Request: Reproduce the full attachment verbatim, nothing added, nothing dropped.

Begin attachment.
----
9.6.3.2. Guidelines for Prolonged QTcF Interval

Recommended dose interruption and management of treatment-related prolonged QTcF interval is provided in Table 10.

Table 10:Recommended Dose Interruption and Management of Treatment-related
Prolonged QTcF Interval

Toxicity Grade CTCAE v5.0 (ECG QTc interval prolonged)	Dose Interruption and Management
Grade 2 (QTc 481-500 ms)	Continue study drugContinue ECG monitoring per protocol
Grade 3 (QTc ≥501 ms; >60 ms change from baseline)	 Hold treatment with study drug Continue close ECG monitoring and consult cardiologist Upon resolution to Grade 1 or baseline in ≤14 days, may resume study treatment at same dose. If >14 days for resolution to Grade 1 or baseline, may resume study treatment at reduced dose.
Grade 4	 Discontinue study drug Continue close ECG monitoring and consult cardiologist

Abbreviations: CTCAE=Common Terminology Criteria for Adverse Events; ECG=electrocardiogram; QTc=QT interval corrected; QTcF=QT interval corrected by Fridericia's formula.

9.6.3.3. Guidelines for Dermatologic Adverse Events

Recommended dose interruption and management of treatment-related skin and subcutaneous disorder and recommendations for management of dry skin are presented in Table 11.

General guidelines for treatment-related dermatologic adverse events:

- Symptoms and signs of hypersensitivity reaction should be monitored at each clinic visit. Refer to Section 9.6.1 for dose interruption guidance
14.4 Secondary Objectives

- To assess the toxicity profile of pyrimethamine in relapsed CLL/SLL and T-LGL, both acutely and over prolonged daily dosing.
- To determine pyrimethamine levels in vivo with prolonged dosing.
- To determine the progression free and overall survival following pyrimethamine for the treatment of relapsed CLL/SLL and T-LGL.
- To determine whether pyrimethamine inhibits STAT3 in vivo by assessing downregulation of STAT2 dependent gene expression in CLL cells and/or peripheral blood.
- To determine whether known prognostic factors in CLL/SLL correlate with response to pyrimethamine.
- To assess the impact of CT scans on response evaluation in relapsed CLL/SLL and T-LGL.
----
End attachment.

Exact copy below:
9.6.3.2. Guidelines for Prolonged QTcF Interval

Recommended dose interruption and management of treatment-related prolonged QTcF interval is provided in Table 10.

Table 10:Recommended Dose Interruption and Management of Treatment-related
Prolonged QTcF Interval

Toxicity Grade CTCAE v5.0 (ECG QTc interval prolonged)	Dose Interruption and Management
Grade 2 (QTc 481-500 ms)	Continue study drugContinue ECG monitoring per protocol
Grade 3 (QTc ≥501 ms; >60 ms change from baseline)	 Hold treatment with study drug Continue close ECG monitoring and consult cardiologist Upon resolution to Grade 1 or baseline in ≤14 days, may resume study treatment at same dose. If >14 days for resolution to Grade 1 or baseline, may resume study treatment at reduced dose.
Grade 4	 Discontinue study drug Continue close ECG monitoring and consult cardiologist

Abbreviations: CTCAE=Common Terminology Criteria for Adverse Events; ECG=electrocardiogram; QTc=QT interval corrected; QTcF=QT interval corrected by Fridericia's formula.

9.6.3.3. Guidelines for Dermatologic Adverse Events

Recommended dose interruption and management of treatment-related skin and subcutaneous disorder and recommendations for management of dry skin are presented in Table 11.

General guidelines for treatment-related dermatologic adverse events:

- Symptoms and signs of hypersensitivity reaction should be monitored at each clinic visit. Refer to Section 9.6.1 for dose interruption guidance
14.4 Secondary Objectives

- To assess the toxicity profile of pyrimethamine in relapsed CLL/SLL and T-LGL, both acutely and over prolonged daily dosing.
- To determine pyrimethamine levels in vivo with prolonged dosing.
- To determine the progression free and overall survival following pyrimethamine for the treatment of relapsed CLL/SLL and T-LGL.
- To determine whether pyrimethamine inhibits STAT3 in vivo by assessing downregulation of STAT2 dependent gene expression in CLL cells and/or peripheral blood.
- To determine whether known prognostic factors in CLL/SLL correlate with response to pyrimethamine.
- To assess the impact of CT scans on response evaluation in relapsed CLL/SLL and T-LGL.